But only when the wind is blowing.
If the wind eases to less than about 16 knots ( 30 km
per hour) the albatross cannot soar. And while its long,
albatrosses are incapable of sustained flapping flight, this
means that when the wind abates, the albatross is forced
down and must rest on the ocean surface until the wind picks
It’s no coincidence, then, that albatrosses tend to be found
in the exceptionally windy southern latitudes of the ‘Roaring
Forties and Furious Fifties’, from Antarctica to South Africa,
Australia, and South America. In the North Pacific, albatrosses can be found traversing the ocean expanses stretching
from Hawaii to Japan, Alaska, and California. Equatorial seas,
with their famous low-wind ‘Doldrums’, are devoid of albatrosses—an exception being the area around the Galápagos
Islands, where winds are stronger thanks to the influence of
the cool waters of the Humboldt Current.
In Samuel Taylor Coleridge’s famous 1798 epic, The Rime
of the Ancyent Marinere, the sailor who killed the albatross
is on board a becalmed sailing ship. Since albatrosses can’t
survive where there is no wind, the dead bird around his neck
would seem an apt metaphor. But give an albatross more than
an average sea breeze, and its mastery of the air above the
waves is supreme.
master aviator of the ocean winds
Researchers, hoping to one day emulate the albatross’s
prowess in the flight of drones and other Unmanned Aerial
Vehicles (UAVs), have been steadily peeling back the
mysteries of how this avian aviator so adroitly uses the ocean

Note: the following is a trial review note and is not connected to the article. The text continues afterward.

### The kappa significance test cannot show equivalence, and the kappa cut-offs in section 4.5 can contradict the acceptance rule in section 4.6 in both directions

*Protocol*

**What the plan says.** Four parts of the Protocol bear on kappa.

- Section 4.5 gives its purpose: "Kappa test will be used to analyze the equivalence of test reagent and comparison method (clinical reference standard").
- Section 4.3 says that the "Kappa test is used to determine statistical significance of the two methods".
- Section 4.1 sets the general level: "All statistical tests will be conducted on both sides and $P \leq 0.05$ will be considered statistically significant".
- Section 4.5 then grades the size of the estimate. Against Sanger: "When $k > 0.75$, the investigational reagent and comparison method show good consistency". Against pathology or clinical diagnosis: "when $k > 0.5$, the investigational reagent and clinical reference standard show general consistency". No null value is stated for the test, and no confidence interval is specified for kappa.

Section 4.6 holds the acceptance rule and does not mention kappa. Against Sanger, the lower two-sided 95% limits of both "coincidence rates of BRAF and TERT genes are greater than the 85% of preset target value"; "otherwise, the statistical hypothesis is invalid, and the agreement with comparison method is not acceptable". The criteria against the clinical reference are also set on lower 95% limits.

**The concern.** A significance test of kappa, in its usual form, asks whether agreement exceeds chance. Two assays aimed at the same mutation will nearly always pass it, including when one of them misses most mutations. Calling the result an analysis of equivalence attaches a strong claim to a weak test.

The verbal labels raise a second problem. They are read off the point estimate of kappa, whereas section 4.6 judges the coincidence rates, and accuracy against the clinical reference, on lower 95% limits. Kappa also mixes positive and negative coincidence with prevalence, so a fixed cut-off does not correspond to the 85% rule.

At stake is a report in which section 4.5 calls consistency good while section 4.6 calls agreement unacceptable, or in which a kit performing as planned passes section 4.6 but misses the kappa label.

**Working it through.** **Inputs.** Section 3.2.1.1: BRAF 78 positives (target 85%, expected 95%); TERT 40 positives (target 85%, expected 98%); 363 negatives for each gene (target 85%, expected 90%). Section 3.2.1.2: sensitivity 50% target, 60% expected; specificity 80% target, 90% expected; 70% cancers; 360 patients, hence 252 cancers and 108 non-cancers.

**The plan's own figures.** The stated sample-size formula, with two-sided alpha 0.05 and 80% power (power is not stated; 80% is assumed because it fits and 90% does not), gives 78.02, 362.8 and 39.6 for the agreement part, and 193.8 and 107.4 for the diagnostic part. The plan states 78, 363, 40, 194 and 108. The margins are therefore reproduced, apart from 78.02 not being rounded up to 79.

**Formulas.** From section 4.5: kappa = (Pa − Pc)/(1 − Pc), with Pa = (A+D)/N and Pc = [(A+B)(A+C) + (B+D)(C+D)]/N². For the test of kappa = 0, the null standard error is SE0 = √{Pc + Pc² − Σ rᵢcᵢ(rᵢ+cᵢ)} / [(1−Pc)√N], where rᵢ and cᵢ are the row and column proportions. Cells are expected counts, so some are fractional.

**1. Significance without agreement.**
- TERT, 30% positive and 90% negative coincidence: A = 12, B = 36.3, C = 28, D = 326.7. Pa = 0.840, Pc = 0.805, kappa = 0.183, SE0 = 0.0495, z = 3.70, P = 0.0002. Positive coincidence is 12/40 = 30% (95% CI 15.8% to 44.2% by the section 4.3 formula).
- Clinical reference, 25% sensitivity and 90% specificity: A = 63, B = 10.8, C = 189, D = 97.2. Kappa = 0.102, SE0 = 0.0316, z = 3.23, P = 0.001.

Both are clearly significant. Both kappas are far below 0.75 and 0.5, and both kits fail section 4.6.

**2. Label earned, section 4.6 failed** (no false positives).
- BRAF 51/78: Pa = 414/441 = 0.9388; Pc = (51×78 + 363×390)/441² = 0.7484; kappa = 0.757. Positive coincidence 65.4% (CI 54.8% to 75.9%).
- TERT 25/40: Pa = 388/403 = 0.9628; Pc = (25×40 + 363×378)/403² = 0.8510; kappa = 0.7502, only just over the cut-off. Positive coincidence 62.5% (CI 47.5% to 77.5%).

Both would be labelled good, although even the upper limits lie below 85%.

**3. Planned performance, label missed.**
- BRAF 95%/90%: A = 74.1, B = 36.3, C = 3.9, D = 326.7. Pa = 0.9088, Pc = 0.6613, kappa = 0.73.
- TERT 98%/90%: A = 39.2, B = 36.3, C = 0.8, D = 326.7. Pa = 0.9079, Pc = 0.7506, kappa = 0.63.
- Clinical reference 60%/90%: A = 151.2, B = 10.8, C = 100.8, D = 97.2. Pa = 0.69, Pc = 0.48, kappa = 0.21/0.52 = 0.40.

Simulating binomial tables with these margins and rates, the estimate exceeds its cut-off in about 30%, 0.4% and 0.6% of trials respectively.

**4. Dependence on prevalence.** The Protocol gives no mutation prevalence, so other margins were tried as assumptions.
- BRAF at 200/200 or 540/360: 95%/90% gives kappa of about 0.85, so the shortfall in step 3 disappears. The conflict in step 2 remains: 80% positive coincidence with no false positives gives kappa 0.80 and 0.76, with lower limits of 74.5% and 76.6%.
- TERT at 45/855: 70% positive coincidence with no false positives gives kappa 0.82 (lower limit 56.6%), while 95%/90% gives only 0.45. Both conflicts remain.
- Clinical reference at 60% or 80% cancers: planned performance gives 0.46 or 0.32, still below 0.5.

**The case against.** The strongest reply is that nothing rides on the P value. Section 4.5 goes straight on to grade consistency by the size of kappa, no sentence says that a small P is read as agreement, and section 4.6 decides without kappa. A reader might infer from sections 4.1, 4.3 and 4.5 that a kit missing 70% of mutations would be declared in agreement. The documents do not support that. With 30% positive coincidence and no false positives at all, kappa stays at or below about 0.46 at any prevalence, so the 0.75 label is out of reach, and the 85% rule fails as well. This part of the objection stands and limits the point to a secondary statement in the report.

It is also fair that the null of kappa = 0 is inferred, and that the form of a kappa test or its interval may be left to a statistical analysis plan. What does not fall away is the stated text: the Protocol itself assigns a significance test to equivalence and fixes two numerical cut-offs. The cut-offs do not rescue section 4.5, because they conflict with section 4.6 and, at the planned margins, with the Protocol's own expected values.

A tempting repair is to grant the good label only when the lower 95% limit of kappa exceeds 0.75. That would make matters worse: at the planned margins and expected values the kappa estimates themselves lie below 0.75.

winds to power its flights. The albatross is a master of what
is now known as dynamic soaring, whereby this remarkable
bird uses differential wind speeds (‘wind shear’) near the
surface of the ocean to extract energy from the wind. 4
Exploiting the wind shear zone
As every student of flight and air movement knows, the
bottom-most layer of wind blowing above any surface,
including water, will incur friction and thus slow down. This
layer itself then becomes an obstacle that in like manner but
to a lesser extent slows the layer of wind immediately above,
which in turn somewhat slows the layer above it, and so on.
Thus at 20 metres altitude, the wind will be significantly
stronger than at sea level, with a gradient of intermediate
windspeeds in between. It is this 10- to 20-metre–high wind
shear zone above the sea surface that the albatross exploits to
power its flight.
There are four easily-discernible phases in each flight
cycle. First, a windward climb, then a curve from windward
to leeward (i.e. downwind) at peak altitude, then a leeward
descent, and finally a reverse turn close to the sea surface
that leads seamlessly into the windward climb of the next
cycle. The albatross does not flap its wings during any of
these phases; in fact its wings are firmly held in outstretched
position by a shoulder-lock system that allows the albatross
to keep its wings open without any muscular expenditure.
(The albatross shares this feature with the giant petrels—see
box: The albatross and the Ark.) The only muscular effort
expended is in controlling the turns.
The key as to how dynamic soaring permits sustained
flight is in the albatross’s change in direction. During the
first phase when facing windward, the albatross loses much
of its energy to drag and converts the rest into gravitational
potential energy as it climbs. The energy gain comes at the
highest point of the flight cycle as the albatross turns leeward.
As it glides downwind, the wind exerts a propulsive effect
throughout the descent which gives the albatross a maximum
total energy near the base of the descent. When turning
back from leeward to windward the albatross will inevitably